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Dulaglutide Superior to Insulin Glargine in Phase III Trials
Two pivotal phase III studies have shown that treatment with once-weekly dulaglutide (Eli Lilly) resulted in superior reductions in hemoglobin A1c (HbA1c) from baseline compared with insulin glargine, with a lower risk of hypoglycemia.
Dulaglutide is an investigational glucagon-like peptide-1 (GLP-1) receptor agonist being studied for the treatment of type-2 diabetes. The results were presented at the 74th American Diabetes Association Scientific Sessions in San Francisco.
The AWARD-2 trial evaluated the safety and efficacy of two doses of once-weekly dulaglutide (0.75 and 1.5 mg) compared with insulin glargine as an add-on to combination therapy with sulfonylurea and metformin. The results showed that once-weekly dulaglutide 1.5 mg provided superior blood sugar control at 52 and 78 weeks. Significantly more patients treated with dulaglutide 1.5 mg reached target HbA1c levels of less than 7%. Further, once-weekly dulaglutide 0.75 mg was non-inferior to insulin glargine in reducing HbA1c levels. Both doses of dulaglutide were associated with sustained weight loss, whereas patients treated with insulin glargine experienced weight gain.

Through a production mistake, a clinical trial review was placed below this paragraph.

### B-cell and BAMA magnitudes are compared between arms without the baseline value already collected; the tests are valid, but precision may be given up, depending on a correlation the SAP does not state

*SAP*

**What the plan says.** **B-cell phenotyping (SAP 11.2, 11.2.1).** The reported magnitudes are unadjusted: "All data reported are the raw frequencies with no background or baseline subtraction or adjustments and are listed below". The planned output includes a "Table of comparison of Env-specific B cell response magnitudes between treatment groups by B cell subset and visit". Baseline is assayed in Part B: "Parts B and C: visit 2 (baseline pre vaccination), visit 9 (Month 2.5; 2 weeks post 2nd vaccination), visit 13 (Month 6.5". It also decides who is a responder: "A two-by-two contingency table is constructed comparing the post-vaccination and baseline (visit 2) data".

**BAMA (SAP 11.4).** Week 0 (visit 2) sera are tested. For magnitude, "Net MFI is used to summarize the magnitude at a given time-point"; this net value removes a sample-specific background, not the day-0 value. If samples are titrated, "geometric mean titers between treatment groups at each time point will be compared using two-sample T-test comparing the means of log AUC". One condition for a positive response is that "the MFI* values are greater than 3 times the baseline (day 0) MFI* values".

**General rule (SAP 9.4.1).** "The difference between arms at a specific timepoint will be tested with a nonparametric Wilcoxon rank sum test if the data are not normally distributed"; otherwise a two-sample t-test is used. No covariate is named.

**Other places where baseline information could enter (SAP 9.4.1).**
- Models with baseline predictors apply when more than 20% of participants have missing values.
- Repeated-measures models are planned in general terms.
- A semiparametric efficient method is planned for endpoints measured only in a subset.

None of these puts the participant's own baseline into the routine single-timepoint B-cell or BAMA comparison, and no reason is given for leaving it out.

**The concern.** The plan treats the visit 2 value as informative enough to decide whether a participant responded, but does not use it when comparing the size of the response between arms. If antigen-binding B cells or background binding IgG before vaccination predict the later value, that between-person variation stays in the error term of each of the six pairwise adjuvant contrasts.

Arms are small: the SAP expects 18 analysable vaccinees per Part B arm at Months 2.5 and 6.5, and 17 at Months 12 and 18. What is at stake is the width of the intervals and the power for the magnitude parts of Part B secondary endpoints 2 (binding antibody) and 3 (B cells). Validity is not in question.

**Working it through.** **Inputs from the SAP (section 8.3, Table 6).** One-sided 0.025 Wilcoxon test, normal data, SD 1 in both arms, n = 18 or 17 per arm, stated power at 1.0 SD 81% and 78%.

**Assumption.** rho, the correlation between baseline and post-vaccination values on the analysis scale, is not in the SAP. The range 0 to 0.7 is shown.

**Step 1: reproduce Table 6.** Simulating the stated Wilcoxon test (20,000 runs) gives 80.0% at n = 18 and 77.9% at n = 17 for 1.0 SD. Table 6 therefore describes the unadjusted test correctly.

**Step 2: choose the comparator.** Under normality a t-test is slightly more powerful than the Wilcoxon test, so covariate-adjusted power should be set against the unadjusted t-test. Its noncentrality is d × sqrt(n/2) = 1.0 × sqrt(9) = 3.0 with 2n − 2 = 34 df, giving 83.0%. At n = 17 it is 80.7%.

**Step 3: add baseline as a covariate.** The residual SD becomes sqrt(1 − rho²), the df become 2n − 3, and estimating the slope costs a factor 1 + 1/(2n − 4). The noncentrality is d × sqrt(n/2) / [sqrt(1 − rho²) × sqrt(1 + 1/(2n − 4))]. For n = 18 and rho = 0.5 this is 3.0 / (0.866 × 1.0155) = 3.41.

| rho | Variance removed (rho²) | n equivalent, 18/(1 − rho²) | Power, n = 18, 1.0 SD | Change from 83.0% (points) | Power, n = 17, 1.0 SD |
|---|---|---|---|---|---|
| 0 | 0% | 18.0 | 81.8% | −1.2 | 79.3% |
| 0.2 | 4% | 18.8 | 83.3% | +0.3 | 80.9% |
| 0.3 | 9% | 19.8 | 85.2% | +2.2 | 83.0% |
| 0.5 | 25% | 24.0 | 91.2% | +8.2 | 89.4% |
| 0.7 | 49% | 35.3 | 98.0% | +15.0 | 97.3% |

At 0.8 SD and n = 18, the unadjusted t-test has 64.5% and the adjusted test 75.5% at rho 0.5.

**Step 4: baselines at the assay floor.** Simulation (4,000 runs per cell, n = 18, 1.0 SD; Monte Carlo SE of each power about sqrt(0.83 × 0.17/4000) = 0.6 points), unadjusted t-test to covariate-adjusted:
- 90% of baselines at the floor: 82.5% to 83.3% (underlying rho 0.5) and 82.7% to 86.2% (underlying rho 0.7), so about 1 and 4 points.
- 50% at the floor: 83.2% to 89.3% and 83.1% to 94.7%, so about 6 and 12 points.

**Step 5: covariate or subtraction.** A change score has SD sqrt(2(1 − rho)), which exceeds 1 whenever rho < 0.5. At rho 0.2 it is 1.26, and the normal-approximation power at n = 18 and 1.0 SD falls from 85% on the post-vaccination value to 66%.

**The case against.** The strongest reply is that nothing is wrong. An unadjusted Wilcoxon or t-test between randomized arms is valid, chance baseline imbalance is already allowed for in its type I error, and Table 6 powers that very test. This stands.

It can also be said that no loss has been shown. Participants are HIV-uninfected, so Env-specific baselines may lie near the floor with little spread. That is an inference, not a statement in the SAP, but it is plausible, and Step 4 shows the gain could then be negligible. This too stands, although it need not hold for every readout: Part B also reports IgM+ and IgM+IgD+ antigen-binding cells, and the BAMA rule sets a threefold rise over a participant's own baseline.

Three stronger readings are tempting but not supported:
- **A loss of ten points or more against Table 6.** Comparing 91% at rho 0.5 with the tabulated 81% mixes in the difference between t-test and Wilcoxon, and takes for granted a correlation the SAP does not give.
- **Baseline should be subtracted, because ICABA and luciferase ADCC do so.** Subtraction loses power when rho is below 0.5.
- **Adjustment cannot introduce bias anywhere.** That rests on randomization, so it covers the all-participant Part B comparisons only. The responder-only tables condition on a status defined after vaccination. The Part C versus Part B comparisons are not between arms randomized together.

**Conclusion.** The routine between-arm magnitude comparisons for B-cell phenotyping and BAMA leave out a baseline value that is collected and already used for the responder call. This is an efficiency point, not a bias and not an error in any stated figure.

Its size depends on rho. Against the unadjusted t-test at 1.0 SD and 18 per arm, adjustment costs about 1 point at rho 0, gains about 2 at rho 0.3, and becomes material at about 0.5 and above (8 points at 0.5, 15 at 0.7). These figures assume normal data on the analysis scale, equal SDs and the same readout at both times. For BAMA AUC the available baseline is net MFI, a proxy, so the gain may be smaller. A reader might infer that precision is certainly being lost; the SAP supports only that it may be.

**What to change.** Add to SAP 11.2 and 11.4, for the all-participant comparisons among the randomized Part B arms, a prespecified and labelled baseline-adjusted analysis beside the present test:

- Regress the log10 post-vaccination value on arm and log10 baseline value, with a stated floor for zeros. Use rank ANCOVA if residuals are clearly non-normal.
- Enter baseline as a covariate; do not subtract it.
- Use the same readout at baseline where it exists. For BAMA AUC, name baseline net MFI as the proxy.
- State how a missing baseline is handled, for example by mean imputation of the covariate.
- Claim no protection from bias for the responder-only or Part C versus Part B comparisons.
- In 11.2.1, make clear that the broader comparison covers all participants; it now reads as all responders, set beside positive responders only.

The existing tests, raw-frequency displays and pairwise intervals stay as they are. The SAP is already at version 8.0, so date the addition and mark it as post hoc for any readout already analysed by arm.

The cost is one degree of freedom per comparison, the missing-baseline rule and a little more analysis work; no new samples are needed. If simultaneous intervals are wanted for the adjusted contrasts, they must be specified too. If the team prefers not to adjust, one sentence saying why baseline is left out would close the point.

The AWARD-4 trial — the first study to evaluate a GLP-1 receptor agonist in combination with a mealtime insulin — showed that once-weekly dulaglutide (0.75 and 1.5 mg) combined with mealtime insulin lispro provided superior blood sugar control at 26 and 52 weeks compared with the traditional basal/bolus combination of insulin glargine and mealtime insulin lispro. Further, at the 26-week primary endpoint, significantly more dulaglutide-treated patients reached target HbA1c levels of less than 7%, and patients treated with the dulaglutide-mealtime insulin lispro combination received 30% less total insulin dose. Both doses of dulaglutide, in combination with mealtime insulin lispro, were associated with a relative weight benefit compared with the basal/bolus therapy of insulin glargine and mealtime insulin lispro.
In both studies, hypoglycemia rates were lower in patients treated with dulaglutide 1.5 mg compared with those given insulin glargine. In the AWARD-2 trial, the 0.75-mg dose also had a lower rate of hypoglycemia compared with insulin glargine.
Adverse events were similar for the dulaglutide-treated patients in both studies. The most frequently reported adverse events were gastrointestinal-related, including nausea, diarrhea, and vomiting.
Once-weekly dulaglutide has been submitted to the FDA as a treatment for type-2 diabetes. Five AWARD registration trials were included in the regulatory package.
If approved, dulaglutide will be marketed under the brand name Trulicity.
Source: Eli Lilly; June 16, 2014.